I wish I could see many other shows in this Festival, which runs until late November; it is such a rich, thrilling expansive endeavor. I tweeted an inquiry several days ago, to ask if the D.C. Women’s Voices Festival might become an annual event. (Fingers crossed?) They responded: “Great question. At this point it’s still too soon to say. We’ll keep you posted on any updates.” In Holly L. Derr’s recent Howl Round post about the Festival, Nan Barnett mentions plans for a post-Festival handbook that could be used as a guide by other cities to mount their own versions of this kind of festival. Yes, please!

Martha Richards, Founder and Executive Director of Women Arts, attended the first October industry weekend of the Women’s Voices Festival, and was part of a Gender Parity panel on October 4 at Woolly Mammoth Theatre. Richards notes the Festival’s significance: “I think that history will recognize the Women’s Voices Theater Festival as a turning point for women in theater. Gender parity activists have been looking for ways to reach our goal of 50/50 by 2020, and large-scale festivals like this provide a perfect mechanism to push our numbers up quickly. So many women in theatre are fed up with the inequality in our field, and I predict that the Washington role model will inspire them to create similar festivals all over the world.”

7) 2.0 THOUGHTS, TO IMPROVE?

While there are some who feel that the concept of a “Woman’s Festival” is patronizing in and of itself (e.g., shouldn’t “women playwrights” just be considered “playwrights,” after all?), I applaud these innovative producers and theatre-makers in D.C. for taking positive action, and for bringing attention to female writers and the thriving theatre community in our nation’s capital.

In future iterations, one always hopes for improvements. Here are a couple of areas to consider:

a) Inclusion – Playwrights of Color. In the October 2015 article entitled “Women’s Work” by Suzy Adams in American Theatre, Arena Stage’s artistic director Molly Smith regrets that the number of writers of color in this Festival is less than 10 percent: “When we talk about diverse voices, it always has to include race, and I think that’s one thing for me that’s a weakness of this particular festival” (p. 47). That’s an important factor that should be addressed in a future festival incarnation or iteration.

b) Coverage Disparity? It’s so hard to get press for the arts these days, so we’re all grateful for the theatre reviews that are published. But as is standard in reviewing festivals these days, the practice of combining critiques of several shows within the same review seems to infer “competition” among the shows (a “see this, skip this” consumerist tack, sometimes even at the headline level). Also, some plays in the Festival received their own stand-alone reviews, while others didn’t. I don’t know what the remedy to it is from a press perspective, but I’m sure some of the theaters noticed levels of disparity in the coverage. Surely the playwrights noticed, too.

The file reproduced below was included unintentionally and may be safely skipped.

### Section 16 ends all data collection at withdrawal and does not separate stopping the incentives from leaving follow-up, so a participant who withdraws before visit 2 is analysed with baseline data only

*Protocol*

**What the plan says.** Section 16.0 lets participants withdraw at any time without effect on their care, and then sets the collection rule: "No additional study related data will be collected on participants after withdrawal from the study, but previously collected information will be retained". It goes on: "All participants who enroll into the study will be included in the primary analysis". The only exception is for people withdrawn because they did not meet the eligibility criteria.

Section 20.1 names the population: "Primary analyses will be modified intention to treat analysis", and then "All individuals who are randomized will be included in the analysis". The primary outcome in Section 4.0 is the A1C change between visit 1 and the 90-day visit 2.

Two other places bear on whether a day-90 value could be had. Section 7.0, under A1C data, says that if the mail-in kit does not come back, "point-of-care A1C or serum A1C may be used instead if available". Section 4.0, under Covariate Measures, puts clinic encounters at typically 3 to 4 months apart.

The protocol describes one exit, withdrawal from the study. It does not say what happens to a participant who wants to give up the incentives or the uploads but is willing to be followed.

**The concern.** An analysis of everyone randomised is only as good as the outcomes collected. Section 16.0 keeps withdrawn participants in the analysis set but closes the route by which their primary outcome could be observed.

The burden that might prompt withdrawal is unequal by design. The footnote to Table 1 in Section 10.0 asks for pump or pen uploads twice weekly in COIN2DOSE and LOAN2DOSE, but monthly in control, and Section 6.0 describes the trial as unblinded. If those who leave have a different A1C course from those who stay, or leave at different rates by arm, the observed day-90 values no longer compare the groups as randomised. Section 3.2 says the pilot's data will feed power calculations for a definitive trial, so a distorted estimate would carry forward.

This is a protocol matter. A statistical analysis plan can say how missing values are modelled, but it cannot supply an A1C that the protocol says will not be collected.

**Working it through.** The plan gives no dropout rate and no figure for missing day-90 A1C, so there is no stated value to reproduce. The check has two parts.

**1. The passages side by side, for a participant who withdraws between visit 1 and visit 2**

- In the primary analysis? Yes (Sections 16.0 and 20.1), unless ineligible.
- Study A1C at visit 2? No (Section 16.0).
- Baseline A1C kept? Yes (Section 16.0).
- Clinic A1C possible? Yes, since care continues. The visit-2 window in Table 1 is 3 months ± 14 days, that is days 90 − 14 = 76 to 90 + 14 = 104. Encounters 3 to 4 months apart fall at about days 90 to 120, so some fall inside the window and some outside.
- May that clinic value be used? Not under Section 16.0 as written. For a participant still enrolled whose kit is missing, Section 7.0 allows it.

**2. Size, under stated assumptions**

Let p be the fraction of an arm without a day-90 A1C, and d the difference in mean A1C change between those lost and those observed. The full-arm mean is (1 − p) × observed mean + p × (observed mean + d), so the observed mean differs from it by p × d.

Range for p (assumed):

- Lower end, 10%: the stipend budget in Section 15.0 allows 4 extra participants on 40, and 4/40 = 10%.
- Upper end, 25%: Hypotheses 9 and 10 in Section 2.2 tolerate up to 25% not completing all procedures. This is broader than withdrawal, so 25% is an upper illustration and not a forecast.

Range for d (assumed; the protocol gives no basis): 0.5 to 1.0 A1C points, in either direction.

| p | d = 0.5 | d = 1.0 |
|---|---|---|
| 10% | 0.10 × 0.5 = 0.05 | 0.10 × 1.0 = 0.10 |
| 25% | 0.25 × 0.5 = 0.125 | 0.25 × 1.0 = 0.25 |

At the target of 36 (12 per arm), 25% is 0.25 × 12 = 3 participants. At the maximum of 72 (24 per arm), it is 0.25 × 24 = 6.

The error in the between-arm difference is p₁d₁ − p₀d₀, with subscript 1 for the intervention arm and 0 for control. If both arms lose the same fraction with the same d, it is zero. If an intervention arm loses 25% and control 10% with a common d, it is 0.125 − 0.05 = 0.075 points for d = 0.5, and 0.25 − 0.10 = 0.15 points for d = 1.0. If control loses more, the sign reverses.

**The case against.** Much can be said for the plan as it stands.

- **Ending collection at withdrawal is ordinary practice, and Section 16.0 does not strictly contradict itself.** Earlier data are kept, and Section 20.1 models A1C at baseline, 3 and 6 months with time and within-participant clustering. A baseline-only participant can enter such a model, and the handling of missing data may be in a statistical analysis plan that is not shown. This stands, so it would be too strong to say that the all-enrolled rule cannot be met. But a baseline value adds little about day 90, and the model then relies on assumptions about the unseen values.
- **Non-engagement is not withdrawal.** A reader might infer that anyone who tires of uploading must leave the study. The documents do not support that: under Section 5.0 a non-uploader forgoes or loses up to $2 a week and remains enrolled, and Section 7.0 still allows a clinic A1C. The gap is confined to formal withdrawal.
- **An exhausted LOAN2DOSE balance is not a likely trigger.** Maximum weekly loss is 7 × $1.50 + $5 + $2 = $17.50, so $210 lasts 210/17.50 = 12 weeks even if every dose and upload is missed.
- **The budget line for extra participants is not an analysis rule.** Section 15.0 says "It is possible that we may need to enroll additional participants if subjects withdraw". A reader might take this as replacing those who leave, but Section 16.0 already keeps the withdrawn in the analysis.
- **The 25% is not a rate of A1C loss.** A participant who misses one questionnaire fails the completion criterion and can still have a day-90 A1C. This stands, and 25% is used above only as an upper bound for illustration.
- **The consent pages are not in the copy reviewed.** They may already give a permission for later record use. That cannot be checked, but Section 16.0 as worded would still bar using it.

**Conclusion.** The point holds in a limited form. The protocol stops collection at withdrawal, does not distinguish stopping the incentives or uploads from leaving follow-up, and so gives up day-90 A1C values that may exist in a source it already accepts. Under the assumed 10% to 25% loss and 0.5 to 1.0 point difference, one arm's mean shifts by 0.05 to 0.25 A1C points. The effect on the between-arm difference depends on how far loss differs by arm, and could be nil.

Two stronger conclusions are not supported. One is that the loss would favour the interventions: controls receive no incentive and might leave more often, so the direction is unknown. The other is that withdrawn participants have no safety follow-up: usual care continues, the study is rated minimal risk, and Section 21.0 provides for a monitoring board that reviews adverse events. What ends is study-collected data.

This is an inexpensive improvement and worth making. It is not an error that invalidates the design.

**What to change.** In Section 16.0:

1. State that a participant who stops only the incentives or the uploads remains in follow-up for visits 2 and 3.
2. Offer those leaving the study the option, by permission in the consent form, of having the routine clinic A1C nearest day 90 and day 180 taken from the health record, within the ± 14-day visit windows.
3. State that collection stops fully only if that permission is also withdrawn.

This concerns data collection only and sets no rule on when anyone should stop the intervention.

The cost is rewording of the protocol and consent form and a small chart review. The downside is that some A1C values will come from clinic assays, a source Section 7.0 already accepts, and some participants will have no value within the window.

8) LOS ANGELES? EVERY CITY IN THE U.S? AND BEYOND?

Could this festival be replicated/produced/curated in another city? Yes! How about it, L.A.? Why not try to organize a multi-month festival involving fifty (or more) L.A. theaters that’ll produce shows by female playwrights at the same time? Let’s consider this, SoCal theatre-makers. It’s a great way to promote the high talent level of our theaters, large and small, as well as promote the high level of female playwrights who reside and work here.

And beyond L.A., I hope the D.C. Women’s Voices Festival launches a worldwide movement: Women’s Voices Everywhere! Maybe if enough female-focused festivals occur, it will eventually be “normal” to include a 50/50 ratio of female playwrights in all regular seasons on the world’s stages. A playwright can dream, can’t she?

(Note: A shorter version of this post is published in the International Centre for Women Playwrights October 2015 Newsletter. Another version is published on the Women Arts blog. )

RECOMMENDED LINKS:

D.C. Women’s Voices Festival

“Women’s Voices Theater Festival: Getting a Piece of Real Estate” by Jami Brandli

“Something is Afoot in Washington, D.C.” by Holly L. Derr & The Women’s Voices Festival Weekend Recap by Holly L. Derr

“Women’s Voices Theater Festival in Washington is An Energizing Showcase” by Charles Isherwood, New York Times 

“Putting Women in the Spotlight” by Nelson Pressley, Washington Post 

2 Comments

  • By Jennie Webb, October 12, 2015 @ 12:07 pm

    Thank you so much for this amazing post, Laura! I am so jealous I can’t get my ass to DC for this but am feeling the energy through your words.

  • By Laura S, October 12, 2015 @ 12:30 pm

    Thank you so much, Jennie. That means a lot to me!